The final settlement, which includes civil and criminal liabilities, is expected to be finalized next year, according to London-based GlaxoSmithKline. The agreement will settle the company's three “most significant ongoing” investigations, one of which began in 2004, it said.
“This is a significant step toward resolving difficult, long-standing matters which do not reflect the company that we are today,” GlaxoSmithKline CEO Andrew Witty said in the statement. “In recent years, we have fundamentally changed our procedures for compliance, marketing and selling in the U.S. to ensure that we operate with high standards of integrity and that we conduct our business openly and transparently.”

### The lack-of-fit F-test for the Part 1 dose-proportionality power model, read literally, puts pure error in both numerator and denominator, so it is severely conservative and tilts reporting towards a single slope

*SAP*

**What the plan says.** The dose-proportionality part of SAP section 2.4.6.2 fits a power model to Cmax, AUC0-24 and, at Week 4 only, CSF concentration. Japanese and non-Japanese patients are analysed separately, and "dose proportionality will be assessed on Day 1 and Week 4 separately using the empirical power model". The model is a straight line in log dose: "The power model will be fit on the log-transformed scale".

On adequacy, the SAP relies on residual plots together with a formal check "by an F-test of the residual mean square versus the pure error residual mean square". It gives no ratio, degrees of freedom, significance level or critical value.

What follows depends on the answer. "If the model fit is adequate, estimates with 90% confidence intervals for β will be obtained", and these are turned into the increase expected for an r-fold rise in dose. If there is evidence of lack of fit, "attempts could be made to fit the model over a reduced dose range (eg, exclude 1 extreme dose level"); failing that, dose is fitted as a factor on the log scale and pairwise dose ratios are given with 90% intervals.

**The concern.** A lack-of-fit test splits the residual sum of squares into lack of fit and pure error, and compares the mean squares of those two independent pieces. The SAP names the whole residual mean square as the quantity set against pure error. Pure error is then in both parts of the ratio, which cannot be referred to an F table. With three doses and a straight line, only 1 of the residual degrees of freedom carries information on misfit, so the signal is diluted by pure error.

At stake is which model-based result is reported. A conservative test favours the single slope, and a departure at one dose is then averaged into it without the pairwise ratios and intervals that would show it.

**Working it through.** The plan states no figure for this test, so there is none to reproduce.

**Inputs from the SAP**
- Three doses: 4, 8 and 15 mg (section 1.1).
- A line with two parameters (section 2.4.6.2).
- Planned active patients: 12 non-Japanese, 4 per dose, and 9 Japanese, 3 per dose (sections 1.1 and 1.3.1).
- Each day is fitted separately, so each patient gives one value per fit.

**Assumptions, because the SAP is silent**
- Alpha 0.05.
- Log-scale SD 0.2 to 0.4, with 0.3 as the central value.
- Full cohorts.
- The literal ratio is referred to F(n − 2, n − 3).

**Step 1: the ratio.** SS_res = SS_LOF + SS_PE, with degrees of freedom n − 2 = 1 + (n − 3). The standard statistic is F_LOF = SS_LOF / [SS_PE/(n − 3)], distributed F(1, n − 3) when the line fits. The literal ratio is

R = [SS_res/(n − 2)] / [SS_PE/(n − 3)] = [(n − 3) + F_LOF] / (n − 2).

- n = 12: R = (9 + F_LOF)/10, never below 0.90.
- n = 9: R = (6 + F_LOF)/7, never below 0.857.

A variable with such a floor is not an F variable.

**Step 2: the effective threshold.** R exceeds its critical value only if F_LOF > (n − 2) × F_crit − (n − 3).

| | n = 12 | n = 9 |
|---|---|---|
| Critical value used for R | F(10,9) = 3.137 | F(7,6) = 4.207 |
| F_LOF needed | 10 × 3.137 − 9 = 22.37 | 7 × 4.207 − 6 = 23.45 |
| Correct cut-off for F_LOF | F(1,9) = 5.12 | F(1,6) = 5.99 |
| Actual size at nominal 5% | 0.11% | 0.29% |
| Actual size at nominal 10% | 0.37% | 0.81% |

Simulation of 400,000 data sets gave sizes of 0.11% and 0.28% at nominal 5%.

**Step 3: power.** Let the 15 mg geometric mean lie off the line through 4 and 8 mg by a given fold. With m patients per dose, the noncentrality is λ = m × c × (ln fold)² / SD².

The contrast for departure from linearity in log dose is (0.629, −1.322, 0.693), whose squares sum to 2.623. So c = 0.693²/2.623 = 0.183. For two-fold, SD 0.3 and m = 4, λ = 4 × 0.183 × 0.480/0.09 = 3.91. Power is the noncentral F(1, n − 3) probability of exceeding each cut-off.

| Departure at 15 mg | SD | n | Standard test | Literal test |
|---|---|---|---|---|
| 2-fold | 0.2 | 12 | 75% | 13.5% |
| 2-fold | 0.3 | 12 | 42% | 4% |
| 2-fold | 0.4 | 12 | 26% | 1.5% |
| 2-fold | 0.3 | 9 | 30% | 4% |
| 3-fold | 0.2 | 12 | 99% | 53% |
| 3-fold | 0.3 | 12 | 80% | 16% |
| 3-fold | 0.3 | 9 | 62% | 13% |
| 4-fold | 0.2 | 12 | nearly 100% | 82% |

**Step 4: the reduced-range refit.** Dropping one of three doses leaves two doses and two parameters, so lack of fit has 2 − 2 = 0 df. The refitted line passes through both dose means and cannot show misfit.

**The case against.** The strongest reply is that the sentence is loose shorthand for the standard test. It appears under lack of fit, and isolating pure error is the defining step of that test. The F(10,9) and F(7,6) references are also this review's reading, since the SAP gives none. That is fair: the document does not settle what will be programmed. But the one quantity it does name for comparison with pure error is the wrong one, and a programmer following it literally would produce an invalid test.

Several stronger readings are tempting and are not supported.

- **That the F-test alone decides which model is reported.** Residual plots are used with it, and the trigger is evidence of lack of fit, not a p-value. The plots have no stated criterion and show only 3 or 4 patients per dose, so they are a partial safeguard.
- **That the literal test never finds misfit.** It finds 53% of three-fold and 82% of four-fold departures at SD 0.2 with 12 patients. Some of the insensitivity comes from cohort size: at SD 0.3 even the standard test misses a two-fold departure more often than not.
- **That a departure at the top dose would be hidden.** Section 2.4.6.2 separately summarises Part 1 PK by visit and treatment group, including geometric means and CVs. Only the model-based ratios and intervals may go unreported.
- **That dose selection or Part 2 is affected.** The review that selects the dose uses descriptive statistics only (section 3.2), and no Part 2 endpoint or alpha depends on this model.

The company said it developed a new incentive compensation system for its sales representatives. The new system rewards sales representatives on the quality of services they provide to healthcare professionals; the previous system used individual sales targets as the basis for bonuses.
The GlaxoSmithKline settlement exceeds the $2.3 billion that Pfizer agreed to pay in 2009, which the Justice Department had said was the largest healthcare fraud settlement.